A glance at the warship's operational potential suggests there is little to fear about China's first carrier.

An imperfect new carrier

Although its Cold War-era hull has been outfitted for the Twenty-first century, the ex-Varyag is an entry-level carrier by modern naval standards. At a modest 60,000 tonnes, China's newest warship will be dwarfed by every one of the United States' eleven Nimitz-class nuclear-powered super-carriers. The Japan-based USS George Washington, for instance, displaces over 100,000 tonnes, carries up to 90 fixed-wing aircraft and helicopters, permits simultaneous catapult-launch and aircraft recovery, and can sail for over 20 years without having to refuel.

By contrast, the refurbished ex-Varyag carries just twenty-six fixed-wing aircraft and twenty-four helicopters, exhibits a 'Stobar' [1] deck configuration which forgoes steam-powered catapults for a less versatile ski-jump, can travel for just forty days before needing to refuel, and is replete with new sensors and weapons systems that have yet to be integrated into People's Liberation Army Navy (PLAN) doctrine and expertise.

The ex-Varyag's ability to deploy aircraft into combat also appears questionable. While the PLAN's first carrier-based airframe, the J-15 'Flying Shark', may soon have the potential to perform close-in fighter operations, maritime/ground strike, and air support missions, it is not particularly well-suited to the ex-Varyag's ski-jump flight deck. As Gabriel Collins and Andrew Erickson explain, using a ski-jump for take-off imposes strict limitations on the size and weight of the aircraft being launched. This means that China's J-15s, however advanced, will have to compromise on payload and fuel in order to safely take-off from the carrier's deck. [2]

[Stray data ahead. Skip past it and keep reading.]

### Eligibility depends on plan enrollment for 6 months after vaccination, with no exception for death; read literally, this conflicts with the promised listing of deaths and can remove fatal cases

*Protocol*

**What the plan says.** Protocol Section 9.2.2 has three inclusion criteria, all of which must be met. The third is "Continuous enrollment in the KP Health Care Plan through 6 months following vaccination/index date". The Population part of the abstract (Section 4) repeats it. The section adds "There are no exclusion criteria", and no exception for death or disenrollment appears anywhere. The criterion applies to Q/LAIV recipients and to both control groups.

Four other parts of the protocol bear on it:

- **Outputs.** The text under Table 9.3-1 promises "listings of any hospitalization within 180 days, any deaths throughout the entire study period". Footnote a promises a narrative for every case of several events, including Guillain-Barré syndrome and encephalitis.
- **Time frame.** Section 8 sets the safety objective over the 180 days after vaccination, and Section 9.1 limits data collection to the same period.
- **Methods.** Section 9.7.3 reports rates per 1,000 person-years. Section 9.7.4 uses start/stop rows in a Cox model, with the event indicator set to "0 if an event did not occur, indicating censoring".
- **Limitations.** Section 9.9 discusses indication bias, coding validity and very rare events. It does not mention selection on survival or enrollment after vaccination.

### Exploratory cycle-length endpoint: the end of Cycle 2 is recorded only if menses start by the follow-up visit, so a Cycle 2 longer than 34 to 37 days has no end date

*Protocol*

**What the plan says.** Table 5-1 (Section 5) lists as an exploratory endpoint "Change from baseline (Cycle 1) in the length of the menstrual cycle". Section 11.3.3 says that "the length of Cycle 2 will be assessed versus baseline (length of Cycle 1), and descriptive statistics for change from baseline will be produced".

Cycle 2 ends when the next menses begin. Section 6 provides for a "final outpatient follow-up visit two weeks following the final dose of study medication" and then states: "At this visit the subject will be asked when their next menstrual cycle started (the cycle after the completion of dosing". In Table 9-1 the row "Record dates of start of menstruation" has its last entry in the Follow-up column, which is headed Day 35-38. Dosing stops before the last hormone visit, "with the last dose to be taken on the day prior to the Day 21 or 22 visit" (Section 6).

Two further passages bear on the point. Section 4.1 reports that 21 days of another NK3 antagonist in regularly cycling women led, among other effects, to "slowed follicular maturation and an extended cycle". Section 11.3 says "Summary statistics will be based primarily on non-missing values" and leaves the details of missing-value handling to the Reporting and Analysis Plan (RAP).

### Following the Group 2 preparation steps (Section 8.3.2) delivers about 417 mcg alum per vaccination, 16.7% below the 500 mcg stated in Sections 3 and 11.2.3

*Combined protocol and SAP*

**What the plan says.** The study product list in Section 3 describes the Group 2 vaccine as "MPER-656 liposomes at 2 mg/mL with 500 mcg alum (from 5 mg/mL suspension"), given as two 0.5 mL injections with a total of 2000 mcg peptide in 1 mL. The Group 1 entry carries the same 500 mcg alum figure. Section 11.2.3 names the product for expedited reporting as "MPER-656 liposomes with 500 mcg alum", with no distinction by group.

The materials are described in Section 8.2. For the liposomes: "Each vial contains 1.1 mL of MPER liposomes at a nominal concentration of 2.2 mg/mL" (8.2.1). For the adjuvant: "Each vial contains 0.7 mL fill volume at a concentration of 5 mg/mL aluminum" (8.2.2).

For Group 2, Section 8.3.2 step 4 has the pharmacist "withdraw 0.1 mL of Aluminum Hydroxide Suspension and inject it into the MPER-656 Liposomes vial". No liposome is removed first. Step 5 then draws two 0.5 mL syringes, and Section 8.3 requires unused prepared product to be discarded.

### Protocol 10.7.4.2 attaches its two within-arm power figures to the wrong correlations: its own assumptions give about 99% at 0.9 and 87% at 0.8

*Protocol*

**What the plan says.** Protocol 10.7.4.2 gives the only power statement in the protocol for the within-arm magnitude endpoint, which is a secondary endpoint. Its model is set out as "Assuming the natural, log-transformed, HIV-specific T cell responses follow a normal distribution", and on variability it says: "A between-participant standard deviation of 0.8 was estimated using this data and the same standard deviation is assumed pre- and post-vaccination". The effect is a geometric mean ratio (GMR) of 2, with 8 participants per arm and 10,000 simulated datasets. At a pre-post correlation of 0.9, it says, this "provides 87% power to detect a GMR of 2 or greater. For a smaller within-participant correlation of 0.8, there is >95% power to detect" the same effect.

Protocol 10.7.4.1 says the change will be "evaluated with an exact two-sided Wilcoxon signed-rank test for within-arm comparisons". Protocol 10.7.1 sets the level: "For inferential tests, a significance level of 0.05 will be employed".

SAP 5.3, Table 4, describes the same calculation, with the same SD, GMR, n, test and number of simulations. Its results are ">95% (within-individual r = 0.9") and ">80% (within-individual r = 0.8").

Making matters worse, the ex-Varyag will be unable to launch the hefty tankers, cargo aircraft, and fixed-wing surveillance and reconnaissance assets that carrier power projection missions invariably require. This will further reduce the combat radius of China's J-15s and force the ex-Varyag's crew to rely on suboptimal helicopter-based aerial early warning - a longstanding PLAN weakness.

The challenges of carrier warfare

Leaving the ex-Varyag's technical limitations aside, carrier warfare is one of the most complex challenges any modern military can undertake. The PLAN's own doctrine has been oriented towards crippling carriers, not using them in battle. Learning new ways of fighting is time-consuming and hard. Mike Horowitz, in a recent study of disruptive military innovations, has argued that:



carrier warfare is one of the only ... major military innovations requiring high levels of both financial intensity and organisational capital to adopt ... operating a floating airfield and the ship itself, plus coordinating with support ships, is simply a much harder set of tasks than lining up the big guns of a battleship and firing.



Just how difficult carrier operations are is evident from figures, recorded by Robert Rubel, which show that between 1949 and 1988 the US Navy and Marine Corps lost 12,000 aircraft and 8,500 aircrew.



posted on Feb, 13 2012 @ 10:44 AM
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Few threads about this already since it was posted December 14, 2011.



posted on Feb, 13 2012 @ 11:15 AM
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You have heard their carrier has no ability to actually launch an aircraft so it a carrier in the most literal sense. It can carry airplanes



posted on Feb, 14 2012 @ 03:51 AM
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Originally posted by Darkmask
reply to post by ShaolinTemple
 
Fortunately the carrier is vastly inferior and the Chinese army ill equipped. They are just now learning how to utilize such a weapon. The U.S.A. has had over half a century to perfect their toys. As much as I hate to admit it, there isn't a country in the world that could stand up to the U.S.



Oh man. Underestimating your adversary is the worst mistake you can make in war.

China makes almost all our electronics, including the bulk of the ones used in military gear. They also study deception and used it to great effect against us in Korea.

If you want to learn about what they are doing now, just google for manchurian microchip. They are hiding secret stuff in the chips that they make that go into military hardware, and probably your computer too.

The fact is that we have no idea what China's military capabilities are because unlike us, they practice secrecy and do not hire foreigners to work on their military projects.